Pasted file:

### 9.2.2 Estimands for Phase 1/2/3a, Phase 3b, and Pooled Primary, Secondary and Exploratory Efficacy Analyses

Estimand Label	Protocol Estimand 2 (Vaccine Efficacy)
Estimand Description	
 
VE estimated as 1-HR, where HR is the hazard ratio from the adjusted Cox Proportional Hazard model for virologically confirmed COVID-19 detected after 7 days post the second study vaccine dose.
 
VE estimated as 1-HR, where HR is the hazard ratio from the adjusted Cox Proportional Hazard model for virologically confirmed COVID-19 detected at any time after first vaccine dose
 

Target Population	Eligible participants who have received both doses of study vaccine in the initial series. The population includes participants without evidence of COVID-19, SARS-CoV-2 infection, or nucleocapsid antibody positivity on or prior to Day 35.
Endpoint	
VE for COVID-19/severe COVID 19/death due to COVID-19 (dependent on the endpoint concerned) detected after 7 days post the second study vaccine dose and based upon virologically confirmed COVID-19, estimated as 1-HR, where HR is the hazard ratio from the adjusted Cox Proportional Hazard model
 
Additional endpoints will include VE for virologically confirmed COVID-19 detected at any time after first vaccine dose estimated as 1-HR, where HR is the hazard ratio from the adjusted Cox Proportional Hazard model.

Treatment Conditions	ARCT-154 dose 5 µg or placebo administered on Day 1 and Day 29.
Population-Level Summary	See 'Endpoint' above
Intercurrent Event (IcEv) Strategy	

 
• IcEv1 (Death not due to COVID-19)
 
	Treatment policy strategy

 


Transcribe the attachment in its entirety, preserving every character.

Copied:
### 9.2.2 Estimands for Phase 1/2/3a, Phase 3b, and Pooled Primary, Secondary and Exploratory Efficacy Analyses

Estimand Label	Protocol Estimand 2 (Vaccine Efficacy)
Estimand Description	
 
VE estimated as 1-HR, where HR is the hazard ratio from the adjusted Cox Proportional Hazard model for virologically confirmed COVID-19 detected after 7 days post the second study vaccine dose.
 
VE estimated as 1-HR, where HR is the hazard ratio from the adjusted Cox Proportional Hazard model for virologically confirmed COVID-19 detected at any time after first vaccine dose
 

Target Population	Eligible participants who have received both doses of study vaccine in the initial series. The population includes participants without evidence of COVID-19, SARS-CoV-2 infection, or nucleocapsid antibody positivity on or prior to Day 35.
Endpoint	
VE for COVID-19/severe COVID 19/death due to COVID-19 (dependent on the endpoint concerned) detected after 7 days post the second study vaccine dose and based upon virologically confirmed COVID-19, estimated as 1-HR, where HR is the hazard ratio from the adjusted Cox Proportional Hazard model
 
Additional endpoints will include VE for virologically confirmed COVID-19 detected at any time after first vaccine dose estimated as 1-HR, where HR is the hazard ratio from the adjusted Cox Proportional Hazard model.

Treatment Conditions	ARCT-154 dose 5 µg or placebo administered on Day 1 and Day 29.
Population-Level Summary	See 'Endpoint' above
Intercurrent Event (IcEv) Strategy	

 
• IcEv1 (Death not due to COVID-19)
 
	Treatment policy strategy

 